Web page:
Wed Jul 20 02:49pm EDT
SEC commissioner Mike Slive said a lot of interesting things today to kick off the conference's annual media circus in Birmingham, Ala., most of it without departing from the tentative reform agenda he and other conference commishes have been teasing for months now, or even longer. He'd like to lead a national discussion on beefing up the value of athletic scholarships, and offering multi-year scholarships with clear guidelines to head off the scourge of oversigning. He'd like to implement some financial means for former athletes to pursue undergraduate degrees outside of the current six-year window. He'd like to work with the NFL to reform restrictions on agents contacting college players. He'd like to "streamline" the NCAA rulebook by loosening tedious recruiting rules based on the "illusion" of a level playing field. Et cetera. At some point, he'd like to get his entire "National Agenda For Change" in front of the NCAA.
All of which, again, has been simmering underneath vague "discussing reform" headlines for most of the offseason — or almost all of it, anyway. Personally, I'd really love to be a fly on the wall of the room where Slive drops the following proposals for strengthening academic requirements to SEC coaches:
a) Increasing the minimum high school GPA for incoming freshmen from 2.0 to 2.5 in 16 required core courses. If a player doesn't clear the higher bar, he doesn't play as a freshman.
b) Extending the NCAA's "annual satisfactory progress" rule into high schools, to track prospective athletes' year-to-year academic performance beginning in the ninth grade. If a player doesn't meet annual standards, he doesn't play as a freshman.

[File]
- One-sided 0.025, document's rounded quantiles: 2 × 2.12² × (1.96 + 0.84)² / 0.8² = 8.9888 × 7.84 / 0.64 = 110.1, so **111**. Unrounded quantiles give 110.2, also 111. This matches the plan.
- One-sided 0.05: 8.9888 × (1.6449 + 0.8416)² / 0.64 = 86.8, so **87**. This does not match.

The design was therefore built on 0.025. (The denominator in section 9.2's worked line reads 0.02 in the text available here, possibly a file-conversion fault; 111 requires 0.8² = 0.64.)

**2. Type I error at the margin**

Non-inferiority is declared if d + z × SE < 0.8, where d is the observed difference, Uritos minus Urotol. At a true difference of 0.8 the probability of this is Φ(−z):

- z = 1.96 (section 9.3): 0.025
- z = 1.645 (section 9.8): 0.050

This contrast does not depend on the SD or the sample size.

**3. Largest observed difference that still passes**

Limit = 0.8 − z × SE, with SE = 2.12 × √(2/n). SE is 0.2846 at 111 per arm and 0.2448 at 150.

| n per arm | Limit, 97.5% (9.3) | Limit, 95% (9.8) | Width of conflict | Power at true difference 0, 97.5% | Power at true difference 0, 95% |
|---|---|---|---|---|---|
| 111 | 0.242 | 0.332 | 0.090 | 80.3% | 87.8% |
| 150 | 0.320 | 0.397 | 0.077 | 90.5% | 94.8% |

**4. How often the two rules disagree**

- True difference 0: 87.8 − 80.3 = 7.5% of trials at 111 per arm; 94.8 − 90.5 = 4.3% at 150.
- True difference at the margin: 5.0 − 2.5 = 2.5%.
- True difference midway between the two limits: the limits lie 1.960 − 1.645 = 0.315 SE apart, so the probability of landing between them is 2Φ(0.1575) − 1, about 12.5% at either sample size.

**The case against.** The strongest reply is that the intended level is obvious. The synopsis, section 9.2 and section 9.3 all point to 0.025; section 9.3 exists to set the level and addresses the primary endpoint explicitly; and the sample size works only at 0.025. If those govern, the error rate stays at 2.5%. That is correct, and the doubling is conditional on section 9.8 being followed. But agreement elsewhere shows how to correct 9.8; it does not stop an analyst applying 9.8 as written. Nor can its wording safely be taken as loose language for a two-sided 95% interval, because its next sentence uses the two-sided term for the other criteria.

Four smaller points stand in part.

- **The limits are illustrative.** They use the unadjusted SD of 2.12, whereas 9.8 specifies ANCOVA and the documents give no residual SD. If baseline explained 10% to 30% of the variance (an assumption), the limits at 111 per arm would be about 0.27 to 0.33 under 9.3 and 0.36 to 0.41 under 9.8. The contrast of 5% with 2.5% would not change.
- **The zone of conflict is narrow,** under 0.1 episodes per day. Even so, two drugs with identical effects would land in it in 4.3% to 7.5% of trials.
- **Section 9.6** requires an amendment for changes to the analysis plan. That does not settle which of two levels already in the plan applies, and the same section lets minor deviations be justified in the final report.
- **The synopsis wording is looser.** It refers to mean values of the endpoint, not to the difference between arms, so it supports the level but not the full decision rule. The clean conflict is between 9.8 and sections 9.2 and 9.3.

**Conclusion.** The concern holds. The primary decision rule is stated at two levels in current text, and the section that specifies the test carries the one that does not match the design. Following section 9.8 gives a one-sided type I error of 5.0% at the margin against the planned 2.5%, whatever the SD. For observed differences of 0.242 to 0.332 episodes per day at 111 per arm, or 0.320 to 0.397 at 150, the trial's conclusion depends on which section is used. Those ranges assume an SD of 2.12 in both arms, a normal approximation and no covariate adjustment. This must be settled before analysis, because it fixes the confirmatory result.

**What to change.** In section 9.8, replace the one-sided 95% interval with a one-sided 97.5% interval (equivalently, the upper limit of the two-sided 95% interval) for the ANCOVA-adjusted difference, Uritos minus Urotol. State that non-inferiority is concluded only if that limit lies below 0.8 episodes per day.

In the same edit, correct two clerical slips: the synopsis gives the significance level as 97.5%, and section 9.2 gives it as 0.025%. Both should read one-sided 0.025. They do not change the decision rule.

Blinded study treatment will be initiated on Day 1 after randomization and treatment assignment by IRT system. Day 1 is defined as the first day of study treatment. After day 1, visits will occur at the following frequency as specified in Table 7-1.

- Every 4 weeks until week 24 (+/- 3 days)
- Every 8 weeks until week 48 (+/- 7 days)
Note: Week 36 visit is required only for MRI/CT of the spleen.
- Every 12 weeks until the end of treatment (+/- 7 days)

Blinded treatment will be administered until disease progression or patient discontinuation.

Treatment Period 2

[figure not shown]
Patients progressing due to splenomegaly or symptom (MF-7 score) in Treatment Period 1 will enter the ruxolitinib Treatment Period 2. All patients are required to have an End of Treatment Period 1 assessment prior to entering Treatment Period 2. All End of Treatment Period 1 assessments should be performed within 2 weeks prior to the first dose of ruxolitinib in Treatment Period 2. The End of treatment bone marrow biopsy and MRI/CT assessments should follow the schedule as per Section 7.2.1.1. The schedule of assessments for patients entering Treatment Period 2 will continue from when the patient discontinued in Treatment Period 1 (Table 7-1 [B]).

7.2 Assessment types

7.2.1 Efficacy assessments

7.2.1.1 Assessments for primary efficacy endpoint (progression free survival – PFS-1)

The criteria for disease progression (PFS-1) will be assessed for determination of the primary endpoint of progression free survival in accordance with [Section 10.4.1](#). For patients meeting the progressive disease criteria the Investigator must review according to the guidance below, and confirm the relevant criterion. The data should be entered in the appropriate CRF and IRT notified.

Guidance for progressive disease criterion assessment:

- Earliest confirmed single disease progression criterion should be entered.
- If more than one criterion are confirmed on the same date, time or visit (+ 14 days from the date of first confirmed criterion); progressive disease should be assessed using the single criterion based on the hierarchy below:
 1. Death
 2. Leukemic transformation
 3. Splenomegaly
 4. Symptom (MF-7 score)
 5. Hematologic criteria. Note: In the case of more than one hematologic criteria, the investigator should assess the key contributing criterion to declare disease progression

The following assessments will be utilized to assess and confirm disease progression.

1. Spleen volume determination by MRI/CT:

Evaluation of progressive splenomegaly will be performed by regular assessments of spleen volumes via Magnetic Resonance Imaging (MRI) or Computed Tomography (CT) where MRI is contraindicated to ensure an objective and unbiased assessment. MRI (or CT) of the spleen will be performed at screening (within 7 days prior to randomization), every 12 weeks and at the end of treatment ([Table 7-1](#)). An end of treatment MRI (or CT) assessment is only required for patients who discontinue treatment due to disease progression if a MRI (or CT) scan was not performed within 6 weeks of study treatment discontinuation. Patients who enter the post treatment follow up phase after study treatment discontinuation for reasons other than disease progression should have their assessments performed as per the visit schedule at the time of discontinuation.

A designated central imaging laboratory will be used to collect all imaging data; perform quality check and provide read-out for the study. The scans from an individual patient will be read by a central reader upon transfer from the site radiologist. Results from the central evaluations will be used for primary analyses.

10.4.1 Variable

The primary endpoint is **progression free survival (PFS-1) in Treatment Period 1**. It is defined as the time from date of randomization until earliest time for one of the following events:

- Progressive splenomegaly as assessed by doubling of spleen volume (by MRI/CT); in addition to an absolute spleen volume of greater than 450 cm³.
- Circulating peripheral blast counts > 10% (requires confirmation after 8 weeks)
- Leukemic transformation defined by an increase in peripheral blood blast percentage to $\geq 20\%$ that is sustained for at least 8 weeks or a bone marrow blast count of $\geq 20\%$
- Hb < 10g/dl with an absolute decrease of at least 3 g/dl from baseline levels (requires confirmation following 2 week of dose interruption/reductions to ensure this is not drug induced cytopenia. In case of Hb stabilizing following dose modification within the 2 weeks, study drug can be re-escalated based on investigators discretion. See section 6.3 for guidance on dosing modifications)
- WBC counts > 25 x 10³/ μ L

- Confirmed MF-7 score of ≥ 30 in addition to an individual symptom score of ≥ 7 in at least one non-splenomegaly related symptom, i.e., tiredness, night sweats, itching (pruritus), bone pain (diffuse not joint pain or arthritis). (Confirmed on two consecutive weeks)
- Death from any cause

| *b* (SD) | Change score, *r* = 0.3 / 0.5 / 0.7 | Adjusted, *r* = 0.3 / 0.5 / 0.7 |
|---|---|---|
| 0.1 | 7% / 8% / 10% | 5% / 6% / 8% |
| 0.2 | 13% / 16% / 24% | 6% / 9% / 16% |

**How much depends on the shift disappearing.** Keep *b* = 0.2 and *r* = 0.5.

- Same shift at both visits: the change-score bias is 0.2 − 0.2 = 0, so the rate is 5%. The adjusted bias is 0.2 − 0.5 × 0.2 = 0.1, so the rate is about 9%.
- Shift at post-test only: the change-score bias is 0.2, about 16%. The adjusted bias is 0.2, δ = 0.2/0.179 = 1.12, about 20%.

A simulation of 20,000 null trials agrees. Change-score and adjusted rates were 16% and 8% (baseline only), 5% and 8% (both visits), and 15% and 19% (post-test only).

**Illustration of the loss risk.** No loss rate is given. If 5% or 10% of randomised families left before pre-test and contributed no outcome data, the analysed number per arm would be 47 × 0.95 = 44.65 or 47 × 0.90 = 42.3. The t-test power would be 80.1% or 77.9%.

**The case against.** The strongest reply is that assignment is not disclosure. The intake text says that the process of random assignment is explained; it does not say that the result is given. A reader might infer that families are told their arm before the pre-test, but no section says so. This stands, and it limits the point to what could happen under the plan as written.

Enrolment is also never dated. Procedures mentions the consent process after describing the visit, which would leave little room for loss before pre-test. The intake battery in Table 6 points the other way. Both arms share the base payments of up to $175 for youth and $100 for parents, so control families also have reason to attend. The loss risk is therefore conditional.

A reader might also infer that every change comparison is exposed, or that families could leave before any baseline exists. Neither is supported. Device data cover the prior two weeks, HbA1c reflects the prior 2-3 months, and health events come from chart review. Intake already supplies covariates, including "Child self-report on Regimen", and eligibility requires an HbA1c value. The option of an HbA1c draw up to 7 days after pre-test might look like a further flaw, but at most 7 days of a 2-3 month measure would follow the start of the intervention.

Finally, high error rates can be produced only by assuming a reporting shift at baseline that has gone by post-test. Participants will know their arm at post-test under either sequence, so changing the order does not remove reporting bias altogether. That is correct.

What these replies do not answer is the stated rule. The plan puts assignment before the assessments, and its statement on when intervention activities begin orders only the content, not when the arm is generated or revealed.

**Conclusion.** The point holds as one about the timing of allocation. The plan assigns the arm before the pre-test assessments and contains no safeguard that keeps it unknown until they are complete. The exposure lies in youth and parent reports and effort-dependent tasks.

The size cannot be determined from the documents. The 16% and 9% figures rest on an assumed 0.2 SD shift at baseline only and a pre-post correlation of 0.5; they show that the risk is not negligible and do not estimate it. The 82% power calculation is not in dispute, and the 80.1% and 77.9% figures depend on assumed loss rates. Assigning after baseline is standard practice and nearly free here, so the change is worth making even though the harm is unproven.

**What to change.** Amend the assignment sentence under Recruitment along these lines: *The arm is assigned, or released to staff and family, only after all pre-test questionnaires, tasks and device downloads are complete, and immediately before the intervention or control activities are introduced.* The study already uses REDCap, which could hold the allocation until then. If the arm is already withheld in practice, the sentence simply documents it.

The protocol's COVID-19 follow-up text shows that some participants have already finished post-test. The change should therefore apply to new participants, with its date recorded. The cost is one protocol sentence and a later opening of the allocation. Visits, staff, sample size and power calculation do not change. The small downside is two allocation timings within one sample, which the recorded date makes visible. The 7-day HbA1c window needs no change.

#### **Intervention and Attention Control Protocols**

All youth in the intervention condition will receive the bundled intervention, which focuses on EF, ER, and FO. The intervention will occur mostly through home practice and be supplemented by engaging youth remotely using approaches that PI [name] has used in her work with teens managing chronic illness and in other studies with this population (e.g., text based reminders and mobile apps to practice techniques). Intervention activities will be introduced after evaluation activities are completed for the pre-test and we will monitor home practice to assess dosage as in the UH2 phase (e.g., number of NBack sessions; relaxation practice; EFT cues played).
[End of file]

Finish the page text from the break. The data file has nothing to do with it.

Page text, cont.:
c) Restoring the defunct "partial qualifier" status, which allows borderline athletes to enroll, receive scholarship money and practice with the team, but not participate in games until they've successfully completed a full academic year in college.
In proposal a), Slive is suggesting a fairly radical raising of the bar that a significant slice of SEC recruits — 20 percent? 30? Higher? — barely clears under the existing standards. In proposal b), he's either eliminating another large swath of recruits who don't begin to take grades seriously until later in their high school careers, or else forcing coaches to begin routinely identifying and actively recruiting kids at 13 years old — and forcing compliance departments to act as those kids' guidance counselors to make sure they stay on track. Otherwise, holding ninth and tenth-graders accountable for progress on annual basis is like trying to hold mice accountable for their initial progress after you've dropped them in the middle of a new maze.
Conference coaches, once they've had their eyeballs surgically restored to their sockets, are bound to question both the fairness and the unintended consequences of making it even more difficult to qualify to play SEC football, specifically as it relates to making their own jobs more difficult. This is a conference where coaches openly admit to pursuing borderline academic cases every year, occasionally use borderline academic cases to defend practices like oversigning and have actually called for lower admissions standards at their own universities. How can they possibly compete if borderline recruits flee en masse for the conferences that will accept them as they are? Does a guy like, say, Jadeveon Clowney deserve to be forced into a redshirt?
Presumably, that's where the national in "National Agenda For Change" comes in: Slive's aim is for wide-ranging, NCAA-wide reform, the kind that will distress coaches equally across the fruited plain. For taking control of the rampant agent infestation and doling out a few more bucks in scholarship money, there already appears to be a general consensus to begin lurching the bureaucracy in that direction, if not unanimity. As for dramatically altering the academic landscape for incoming freshman, well, least he knows he can count on the support of Duke, Northwestern, Notre Dame, Rice, Stanford, Vanderbilt and maaaaaaybe Michigan. Expect everyone else to suddenly develop a serious social conscience over the fate of the next Michael Oher.
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Matt Hinton is on Twitter: Follow him @DrSaturday.